The Internet is much older than the www

So, you could say that the World Wide Web turned thirty last year, in 2021. But the internet is a lot older. Back in 1968, the United States developed the ARPANET to be able to send files between computers connected via the same network. This is considered the forerunner of the internet.

'But it was only when the IP network was created that you could speak of the internet,' says Verbaeten. 'With IP, existing networks and the computers and servers connected to them could communicate with each other using protocols.' 

Initial protocols such as NCP proved to be inadequate quite rapidly. According to Verbaeten, it was only with the arrival of TCP/IP that one could speak of the internet. That protocol created a network of networks that integrated various technologies. On January 1st, 1983, the existing network was shut down and restarted with the TCP/IP protocol.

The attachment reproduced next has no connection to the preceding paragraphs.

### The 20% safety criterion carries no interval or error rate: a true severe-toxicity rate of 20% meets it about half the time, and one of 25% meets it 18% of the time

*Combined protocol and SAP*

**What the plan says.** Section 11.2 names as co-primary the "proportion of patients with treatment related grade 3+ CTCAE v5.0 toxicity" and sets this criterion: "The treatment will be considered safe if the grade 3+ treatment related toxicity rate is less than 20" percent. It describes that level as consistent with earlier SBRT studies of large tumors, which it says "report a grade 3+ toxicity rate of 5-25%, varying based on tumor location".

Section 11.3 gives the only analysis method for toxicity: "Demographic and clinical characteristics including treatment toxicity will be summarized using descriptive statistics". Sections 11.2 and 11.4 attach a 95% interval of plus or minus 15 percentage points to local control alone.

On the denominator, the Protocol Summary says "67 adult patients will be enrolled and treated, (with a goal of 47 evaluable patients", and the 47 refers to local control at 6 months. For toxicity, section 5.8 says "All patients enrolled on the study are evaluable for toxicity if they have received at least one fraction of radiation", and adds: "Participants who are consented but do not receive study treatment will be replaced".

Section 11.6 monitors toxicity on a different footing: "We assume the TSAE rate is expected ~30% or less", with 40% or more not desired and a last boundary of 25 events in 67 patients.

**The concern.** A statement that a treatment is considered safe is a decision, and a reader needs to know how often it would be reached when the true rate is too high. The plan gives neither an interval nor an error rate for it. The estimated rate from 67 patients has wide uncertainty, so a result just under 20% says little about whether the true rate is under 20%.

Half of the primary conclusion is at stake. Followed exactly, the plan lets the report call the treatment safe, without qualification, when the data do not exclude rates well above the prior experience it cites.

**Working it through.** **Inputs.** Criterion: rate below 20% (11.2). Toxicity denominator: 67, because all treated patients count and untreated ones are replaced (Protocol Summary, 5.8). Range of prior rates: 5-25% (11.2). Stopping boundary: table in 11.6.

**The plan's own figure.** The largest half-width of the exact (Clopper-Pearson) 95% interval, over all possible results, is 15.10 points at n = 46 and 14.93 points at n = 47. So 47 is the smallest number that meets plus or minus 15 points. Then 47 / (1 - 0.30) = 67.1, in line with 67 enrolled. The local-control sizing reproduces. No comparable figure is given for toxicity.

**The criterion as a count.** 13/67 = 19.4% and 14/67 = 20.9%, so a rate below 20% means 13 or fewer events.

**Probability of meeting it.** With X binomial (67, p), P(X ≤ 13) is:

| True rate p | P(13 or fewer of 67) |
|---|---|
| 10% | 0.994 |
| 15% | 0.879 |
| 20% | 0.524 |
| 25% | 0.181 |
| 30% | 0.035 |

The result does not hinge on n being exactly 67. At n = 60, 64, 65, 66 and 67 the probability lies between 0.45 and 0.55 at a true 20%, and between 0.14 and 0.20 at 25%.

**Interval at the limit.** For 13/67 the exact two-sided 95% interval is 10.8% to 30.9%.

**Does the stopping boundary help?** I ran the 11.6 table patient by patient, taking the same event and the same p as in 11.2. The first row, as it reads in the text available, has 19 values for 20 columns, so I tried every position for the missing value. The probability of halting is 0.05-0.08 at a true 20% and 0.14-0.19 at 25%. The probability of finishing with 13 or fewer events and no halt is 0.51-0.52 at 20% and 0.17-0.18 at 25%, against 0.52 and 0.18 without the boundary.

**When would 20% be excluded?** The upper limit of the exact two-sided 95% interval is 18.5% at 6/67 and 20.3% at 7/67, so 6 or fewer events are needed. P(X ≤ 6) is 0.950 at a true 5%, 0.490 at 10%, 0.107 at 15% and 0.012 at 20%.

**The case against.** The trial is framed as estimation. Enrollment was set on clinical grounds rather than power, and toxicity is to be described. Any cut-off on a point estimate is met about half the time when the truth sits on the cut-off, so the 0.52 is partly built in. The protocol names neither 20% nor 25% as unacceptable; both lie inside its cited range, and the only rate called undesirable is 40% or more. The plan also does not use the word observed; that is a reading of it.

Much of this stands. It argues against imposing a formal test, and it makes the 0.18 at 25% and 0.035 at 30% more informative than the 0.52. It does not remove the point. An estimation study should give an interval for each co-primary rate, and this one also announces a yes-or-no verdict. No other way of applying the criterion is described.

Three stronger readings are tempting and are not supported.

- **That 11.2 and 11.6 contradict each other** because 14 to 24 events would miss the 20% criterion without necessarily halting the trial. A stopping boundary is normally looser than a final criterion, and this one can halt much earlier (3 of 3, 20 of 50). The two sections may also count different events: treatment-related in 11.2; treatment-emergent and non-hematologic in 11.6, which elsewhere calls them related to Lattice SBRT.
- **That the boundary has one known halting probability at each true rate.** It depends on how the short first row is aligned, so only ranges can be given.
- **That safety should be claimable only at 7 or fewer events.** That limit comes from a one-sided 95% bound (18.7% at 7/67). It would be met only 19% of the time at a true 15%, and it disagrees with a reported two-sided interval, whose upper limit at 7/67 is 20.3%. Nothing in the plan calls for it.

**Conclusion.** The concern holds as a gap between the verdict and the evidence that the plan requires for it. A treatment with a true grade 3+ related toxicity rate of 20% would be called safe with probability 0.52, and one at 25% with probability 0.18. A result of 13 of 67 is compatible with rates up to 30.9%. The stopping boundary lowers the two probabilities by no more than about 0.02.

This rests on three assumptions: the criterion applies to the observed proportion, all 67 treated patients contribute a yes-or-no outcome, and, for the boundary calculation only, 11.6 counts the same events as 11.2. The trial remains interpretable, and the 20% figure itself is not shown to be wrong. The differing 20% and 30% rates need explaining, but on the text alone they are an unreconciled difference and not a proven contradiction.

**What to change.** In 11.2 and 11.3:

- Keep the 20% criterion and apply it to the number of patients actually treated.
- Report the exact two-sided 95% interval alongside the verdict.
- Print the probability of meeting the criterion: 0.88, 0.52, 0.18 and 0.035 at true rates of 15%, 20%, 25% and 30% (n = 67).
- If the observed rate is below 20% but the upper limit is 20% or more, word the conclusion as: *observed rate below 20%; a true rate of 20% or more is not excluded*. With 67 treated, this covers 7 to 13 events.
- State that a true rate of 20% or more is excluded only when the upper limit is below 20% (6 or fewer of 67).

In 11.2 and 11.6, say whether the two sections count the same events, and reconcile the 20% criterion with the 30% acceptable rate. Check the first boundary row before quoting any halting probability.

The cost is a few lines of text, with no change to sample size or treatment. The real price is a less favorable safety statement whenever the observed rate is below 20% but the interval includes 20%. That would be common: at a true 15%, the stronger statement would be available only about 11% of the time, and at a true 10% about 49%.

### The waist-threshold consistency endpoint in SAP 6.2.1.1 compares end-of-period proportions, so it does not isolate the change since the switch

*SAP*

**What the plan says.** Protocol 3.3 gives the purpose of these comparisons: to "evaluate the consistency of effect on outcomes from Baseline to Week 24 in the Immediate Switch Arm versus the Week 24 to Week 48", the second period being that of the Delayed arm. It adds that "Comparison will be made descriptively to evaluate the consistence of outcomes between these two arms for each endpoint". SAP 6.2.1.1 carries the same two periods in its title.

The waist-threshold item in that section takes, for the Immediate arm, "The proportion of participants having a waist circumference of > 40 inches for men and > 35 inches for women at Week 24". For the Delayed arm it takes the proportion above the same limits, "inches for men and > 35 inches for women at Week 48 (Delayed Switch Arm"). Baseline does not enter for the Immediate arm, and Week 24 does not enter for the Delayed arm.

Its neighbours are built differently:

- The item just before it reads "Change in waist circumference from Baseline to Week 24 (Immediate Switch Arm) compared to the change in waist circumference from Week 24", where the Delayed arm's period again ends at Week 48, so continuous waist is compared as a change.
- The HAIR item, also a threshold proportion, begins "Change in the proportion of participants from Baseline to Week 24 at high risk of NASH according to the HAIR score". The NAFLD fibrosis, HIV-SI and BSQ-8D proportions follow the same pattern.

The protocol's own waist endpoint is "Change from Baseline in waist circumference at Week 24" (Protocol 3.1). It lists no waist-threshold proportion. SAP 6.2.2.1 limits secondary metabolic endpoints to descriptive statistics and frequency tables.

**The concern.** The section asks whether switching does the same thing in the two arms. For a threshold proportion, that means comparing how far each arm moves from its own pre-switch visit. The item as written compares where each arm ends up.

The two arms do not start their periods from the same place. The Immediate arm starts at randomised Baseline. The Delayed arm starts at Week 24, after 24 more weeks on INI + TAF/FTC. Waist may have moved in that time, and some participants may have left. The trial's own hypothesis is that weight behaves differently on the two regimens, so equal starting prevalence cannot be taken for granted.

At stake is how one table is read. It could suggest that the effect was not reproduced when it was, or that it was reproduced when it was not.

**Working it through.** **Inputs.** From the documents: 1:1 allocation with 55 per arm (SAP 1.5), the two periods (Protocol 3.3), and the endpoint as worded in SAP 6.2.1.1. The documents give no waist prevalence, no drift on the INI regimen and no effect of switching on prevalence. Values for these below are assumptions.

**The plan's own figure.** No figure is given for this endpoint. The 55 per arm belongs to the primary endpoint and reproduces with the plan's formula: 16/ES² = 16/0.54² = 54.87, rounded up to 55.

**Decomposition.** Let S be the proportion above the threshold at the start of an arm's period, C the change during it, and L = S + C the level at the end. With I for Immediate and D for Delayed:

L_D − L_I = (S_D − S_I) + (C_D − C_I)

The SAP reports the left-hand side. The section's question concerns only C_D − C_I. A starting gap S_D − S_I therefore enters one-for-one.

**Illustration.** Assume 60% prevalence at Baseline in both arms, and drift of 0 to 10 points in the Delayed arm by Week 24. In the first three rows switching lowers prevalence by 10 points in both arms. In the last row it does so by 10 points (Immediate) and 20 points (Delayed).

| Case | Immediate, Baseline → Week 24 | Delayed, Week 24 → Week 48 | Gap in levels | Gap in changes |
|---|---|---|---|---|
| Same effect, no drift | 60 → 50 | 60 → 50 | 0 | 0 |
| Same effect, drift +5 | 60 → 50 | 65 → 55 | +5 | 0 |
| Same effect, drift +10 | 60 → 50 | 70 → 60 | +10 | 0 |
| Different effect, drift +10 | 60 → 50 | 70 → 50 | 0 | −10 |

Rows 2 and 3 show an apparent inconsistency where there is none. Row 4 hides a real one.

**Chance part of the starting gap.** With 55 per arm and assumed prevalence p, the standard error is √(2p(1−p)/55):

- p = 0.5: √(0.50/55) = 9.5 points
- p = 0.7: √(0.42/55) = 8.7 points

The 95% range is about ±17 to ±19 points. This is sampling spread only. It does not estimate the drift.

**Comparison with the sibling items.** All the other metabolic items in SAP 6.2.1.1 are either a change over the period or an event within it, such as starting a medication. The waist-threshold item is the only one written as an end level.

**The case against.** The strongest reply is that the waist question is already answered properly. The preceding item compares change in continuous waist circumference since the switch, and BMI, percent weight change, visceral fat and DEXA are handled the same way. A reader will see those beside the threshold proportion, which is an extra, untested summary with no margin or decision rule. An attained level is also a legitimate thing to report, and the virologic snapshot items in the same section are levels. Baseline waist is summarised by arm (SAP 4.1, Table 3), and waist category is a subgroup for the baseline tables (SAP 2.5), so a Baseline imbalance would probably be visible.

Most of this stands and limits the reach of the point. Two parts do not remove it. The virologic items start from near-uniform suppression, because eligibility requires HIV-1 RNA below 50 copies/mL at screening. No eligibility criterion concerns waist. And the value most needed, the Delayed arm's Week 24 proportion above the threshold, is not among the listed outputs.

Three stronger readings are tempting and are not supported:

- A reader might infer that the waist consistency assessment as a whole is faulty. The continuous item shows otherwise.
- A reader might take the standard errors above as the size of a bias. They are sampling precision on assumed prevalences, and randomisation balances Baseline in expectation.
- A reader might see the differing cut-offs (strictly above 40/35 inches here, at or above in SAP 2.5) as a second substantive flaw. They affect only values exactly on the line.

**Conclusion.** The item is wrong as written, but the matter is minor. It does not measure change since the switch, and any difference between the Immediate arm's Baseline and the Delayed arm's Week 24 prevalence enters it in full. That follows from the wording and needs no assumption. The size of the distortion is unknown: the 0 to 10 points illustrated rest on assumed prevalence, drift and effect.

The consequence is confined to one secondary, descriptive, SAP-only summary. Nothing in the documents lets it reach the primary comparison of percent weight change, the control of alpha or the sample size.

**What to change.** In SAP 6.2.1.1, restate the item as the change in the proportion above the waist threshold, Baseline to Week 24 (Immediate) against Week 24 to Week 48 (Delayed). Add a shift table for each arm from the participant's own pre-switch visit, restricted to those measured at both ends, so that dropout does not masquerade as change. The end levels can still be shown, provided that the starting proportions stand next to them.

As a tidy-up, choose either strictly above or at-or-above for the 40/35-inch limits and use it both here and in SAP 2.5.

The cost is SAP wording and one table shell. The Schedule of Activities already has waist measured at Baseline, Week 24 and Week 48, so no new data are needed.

'When the Internet came to Belgium is a subject for debate among specialists.'

The Internet in Belgium

When the Internet came to Belgium is also a subject for debate among specialists. Especially since several events can be seen as the start of the Internet in our country. For example, the introduction of the top level domain ( TLD ) .be could be a starting point. Or the first IP connectivity. But there is also something to be said for transferring the .be name servers to Belgian soil. The fact that there are no documents that give exact dates for any of these events makes it even more difficult to determine the date of birth of the Internet in Belgium.